Although this statute contains no express provision making it subject to the general standards of N.J.S.A. 59:4-2 (the "palpably unreasonable" test), the trial judge made apparent reference to that test, but then held as a matter of law that the test could not have been met on the facts of this case. ("[T]his Court finds on the evidence as a matter of law that the minds of reasonable people could not differ, that the condition which existed at the intersection was not palpably dangerous, was not a palpably unreasonable condition.") We disagree with the trial court's analysis and reverse.
Prior to the Tort Claims Act the case law provided immunity for the discretionary municipal action of determining whether or not to place ordinary traffic control devices at a particular intersection. Hoy v. Capelli, 48 N.J. 81 (1966). A different rule attached where the challenged municipal action was the placing of emergency traffic control devices and a lower level discretion was being reviewed, namely, how to allocate resources in the face of competing demands to meet a perceived or acknowledged danger, in which case the municipal action would be protected "unless it is palpably unreasonable." Bergen v. Koppenal, 52 N.J. 478 , 480 (1968). These standards were carried forward into the Tort Claims Act in N.J.S.A. 59:4-5, quoted above, and N.J.S.A. 59:4-4 concerning the failure to place emergency signals, which incorporates the "palpably unreasonable" standard of N.J.S.A. 59:4-2.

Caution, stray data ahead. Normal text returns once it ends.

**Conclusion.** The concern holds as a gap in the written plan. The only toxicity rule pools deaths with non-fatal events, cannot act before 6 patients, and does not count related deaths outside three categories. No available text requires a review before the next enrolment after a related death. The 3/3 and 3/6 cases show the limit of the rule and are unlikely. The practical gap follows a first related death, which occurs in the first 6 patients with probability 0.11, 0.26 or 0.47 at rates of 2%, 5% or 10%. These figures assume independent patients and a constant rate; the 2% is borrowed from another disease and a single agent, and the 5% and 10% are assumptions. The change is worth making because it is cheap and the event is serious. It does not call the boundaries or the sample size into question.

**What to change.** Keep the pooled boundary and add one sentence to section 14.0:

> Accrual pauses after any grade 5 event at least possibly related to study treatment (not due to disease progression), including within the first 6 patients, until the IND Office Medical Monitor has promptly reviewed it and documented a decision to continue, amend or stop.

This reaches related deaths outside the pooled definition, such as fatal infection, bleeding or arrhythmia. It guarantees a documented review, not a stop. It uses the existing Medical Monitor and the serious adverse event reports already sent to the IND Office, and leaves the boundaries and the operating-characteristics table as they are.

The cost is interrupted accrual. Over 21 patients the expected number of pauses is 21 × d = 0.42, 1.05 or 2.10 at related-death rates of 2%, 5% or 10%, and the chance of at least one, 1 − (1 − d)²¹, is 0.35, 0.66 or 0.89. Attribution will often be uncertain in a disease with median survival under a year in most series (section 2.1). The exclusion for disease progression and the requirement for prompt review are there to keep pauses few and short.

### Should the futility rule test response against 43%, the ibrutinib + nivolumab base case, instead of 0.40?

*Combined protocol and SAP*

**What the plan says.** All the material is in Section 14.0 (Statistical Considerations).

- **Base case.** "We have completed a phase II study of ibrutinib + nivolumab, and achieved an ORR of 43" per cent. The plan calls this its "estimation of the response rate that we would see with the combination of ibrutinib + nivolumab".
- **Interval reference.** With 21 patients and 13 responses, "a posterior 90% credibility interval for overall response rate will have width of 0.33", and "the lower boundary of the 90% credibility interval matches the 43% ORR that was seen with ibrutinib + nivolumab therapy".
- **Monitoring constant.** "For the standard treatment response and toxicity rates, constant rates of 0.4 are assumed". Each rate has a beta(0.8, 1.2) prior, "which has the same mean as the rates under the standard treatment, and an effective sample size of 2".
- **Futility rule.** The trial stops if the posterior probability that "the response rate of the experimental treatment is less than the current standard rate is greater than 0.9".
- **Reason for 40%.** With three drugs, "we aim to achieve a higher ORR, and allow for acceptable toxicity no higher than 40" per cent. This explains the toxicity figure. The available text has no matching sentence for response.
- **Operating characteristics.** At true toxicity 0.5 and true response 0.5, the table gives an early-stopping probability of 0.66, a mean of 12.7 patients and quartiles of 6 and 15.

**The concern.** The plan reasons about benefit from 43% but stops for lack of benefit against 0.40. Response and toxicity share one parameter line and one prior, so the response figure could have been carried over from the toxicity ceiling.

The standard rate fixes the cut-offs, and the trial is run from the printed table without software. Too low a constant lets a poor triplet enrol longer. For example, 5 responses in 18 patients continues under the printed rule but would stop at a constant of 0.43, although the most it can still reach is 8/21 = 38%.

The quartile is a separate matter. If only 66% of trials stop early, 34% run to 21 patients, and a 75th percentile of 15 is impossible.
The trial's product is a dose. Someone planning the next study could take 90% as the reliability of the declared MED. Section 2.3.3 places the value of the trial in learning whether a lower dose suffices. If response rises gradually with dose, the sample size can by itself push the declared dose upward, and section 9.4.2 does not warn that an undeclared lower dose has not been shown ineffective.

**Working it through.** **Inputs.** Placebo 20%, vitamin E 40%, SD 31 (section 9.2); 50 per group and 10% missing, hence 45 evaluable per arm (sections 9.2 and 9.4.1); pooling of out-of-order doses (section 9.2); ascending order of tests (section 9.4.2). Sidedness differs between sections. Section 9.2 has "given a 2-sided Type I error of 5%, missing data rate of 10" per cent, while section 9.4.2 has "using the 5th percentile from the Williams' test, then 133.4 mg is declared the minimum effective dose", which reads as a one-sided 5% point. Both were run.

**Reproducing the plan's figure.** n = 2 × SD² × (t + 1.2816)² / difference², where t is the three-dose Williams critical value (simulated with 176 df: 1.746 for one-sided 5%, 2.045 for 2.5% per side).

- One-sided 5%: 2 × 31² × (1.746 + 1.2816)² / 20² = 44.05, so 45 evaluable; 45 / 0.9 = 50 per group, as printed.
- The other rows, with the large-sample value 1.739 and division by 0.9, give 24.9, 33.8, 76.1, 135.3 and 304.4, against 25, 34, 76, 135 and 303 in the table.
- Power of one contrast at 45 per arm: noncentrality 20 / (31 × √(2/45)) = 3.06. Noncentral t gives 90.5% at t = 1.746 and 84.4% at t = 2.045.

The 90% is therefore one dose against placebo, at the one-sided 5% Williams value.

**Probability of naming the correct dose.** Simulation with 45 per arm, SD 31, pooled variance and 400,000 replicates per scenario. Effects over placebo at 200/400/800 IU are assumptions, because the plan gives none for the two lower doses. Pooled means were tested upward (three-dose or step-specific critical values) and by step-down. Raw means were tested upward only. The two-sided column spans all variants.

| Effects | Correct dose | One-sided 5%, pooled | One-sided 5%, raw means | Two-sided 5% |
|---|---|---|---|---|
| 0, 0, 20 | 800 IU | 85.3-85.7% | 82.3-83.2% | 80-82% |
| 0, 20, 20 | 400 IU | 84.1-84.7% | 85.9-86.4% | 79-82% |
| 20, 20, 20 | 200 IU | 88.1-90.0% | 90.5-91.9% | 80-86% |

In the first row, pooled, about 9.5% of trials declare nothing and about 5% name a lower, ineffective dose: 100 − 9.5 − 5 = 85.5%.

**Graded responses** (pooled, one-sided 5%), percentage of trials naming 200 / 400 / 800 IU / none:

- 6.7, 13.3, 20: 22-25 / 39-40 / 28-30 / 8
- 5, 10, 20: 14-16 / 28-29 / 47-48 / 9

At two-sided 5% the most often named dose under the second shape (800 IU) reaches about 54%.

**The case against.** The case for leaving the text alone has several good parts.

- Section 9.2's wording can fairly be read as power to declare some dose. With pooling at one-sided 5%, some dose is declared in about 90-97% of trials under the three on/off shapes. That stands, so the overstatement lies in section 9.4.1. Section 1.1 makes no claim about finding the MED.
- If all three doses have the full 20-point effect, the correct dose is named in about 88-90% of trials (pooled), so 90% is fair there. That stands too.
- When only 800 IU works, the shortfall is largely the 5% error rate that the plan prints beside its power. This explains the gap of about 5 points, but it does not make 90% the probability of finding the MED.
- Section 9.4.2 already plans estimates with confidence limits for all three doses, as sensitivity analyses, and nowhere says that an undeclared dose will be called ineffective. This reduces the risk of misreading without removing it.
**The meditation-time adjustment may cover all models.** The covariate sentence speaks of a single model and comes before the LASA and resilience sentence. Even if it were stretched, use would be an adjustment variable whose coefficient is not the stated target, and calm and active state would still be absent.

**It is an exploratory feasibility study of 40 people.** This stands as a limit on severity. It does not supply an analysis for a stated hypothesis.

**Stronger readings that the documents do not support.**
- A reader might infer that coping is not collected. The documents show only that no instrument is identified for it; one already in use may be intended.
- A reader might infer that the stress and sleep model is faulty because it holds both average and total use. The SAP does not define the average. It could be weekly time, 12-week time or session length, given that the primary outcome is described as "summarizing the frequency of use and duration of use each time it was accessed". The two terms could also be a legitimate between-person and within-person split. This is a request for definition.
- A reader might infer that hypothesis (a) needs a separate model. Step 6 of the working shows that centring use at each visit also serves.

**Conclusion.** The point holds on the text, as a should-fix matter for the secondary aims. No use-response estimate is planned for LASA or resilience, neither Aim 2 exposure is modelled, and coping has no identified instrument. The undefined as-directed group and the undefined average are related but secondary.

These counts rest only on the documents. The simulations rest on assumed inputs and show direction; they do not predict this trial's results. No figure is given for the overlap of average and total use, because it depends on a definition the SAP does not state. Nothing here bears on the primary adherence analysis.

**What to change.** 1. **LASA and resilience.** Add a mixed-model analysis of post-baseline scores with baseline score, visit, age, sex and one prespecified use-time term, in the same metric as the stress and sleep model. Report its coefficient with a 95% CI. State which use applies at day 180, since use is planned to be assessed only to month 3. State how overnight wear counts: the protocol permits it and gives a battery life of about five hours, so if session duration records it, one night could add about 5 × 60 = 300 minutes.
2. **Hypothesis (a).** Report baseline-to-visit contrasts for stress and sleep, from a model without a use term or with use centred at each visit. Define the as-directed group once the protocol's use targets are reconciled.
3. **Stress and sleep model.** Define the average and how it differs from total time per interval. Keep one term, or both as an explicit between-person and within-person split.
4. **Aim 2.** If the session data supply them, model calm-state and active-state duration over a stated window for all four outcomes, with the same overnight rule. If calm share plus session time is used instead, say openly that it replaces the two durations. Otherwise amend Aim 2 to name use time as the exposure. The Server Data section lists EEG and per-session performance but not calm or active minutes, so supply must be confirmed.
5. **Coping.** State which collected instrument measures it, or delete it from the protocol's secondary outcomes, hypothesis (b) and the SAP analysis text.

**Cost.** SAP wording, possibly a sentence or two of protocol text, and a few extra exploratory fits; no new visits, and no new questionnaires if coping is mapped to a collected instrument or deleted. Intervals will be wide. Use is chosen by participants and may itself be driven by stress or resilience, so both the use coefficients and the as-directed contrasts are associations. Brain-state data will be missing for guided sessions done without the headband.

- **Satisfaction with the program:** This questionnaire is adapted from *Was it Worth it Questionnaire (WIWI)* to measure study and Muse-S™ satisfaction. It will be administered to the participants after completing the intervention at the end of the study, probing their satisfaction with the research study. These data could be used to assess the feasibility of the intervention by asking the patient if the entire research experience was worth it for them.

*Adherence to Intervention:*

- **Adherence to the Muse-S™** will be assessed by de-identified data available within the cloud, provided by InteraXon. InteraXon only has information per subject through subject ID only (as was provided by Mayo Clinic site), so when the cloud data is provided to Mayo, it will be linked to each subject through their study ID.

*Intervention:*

In the case before us we have neither situation present. We are not asked to review municipal inaction in placing a stop sign on Ricker Road where it crossed Kinnelon Road. That decision, if made negatively, would have been protected by N.J.S.A. 59:4-5. Defendant county urges that if it would have been protected if it determined not to place the stop sign at the intersection, placing the sign there in such a manner that it was obscured was an action of lesser consequence and likewise should be protected. This argument fails to perceive the nature of the statutory exemption. The Legislature determined that the courts should not second guess a county or municipal legislative decision to control or not to control an intersection. This discretionary action was explained in Hoy. In our case the county made such a determination, and thus we are not interfering with the governmental discretion in determining whether or not to control the intersection with a stop sign. Whether we view this case as one challenging the manner in which the sign was originally placed given the sight lines along Ricker Road, or the manner in which the sign was maintained and the bushes trimmed (the offending bush, as we noted was on county property), the challenge is to the creation or maintenance of a dangerous condition after the discretionary activity had been taken by the county. Thus, cases such as Aebi v. Monmouth Cty. Highway Dept., 148 N.J. Super. 430 (App.Div. 1977), where county responsibility was urged and rejected on the basis of the failure to provide warning signs, are inapposite.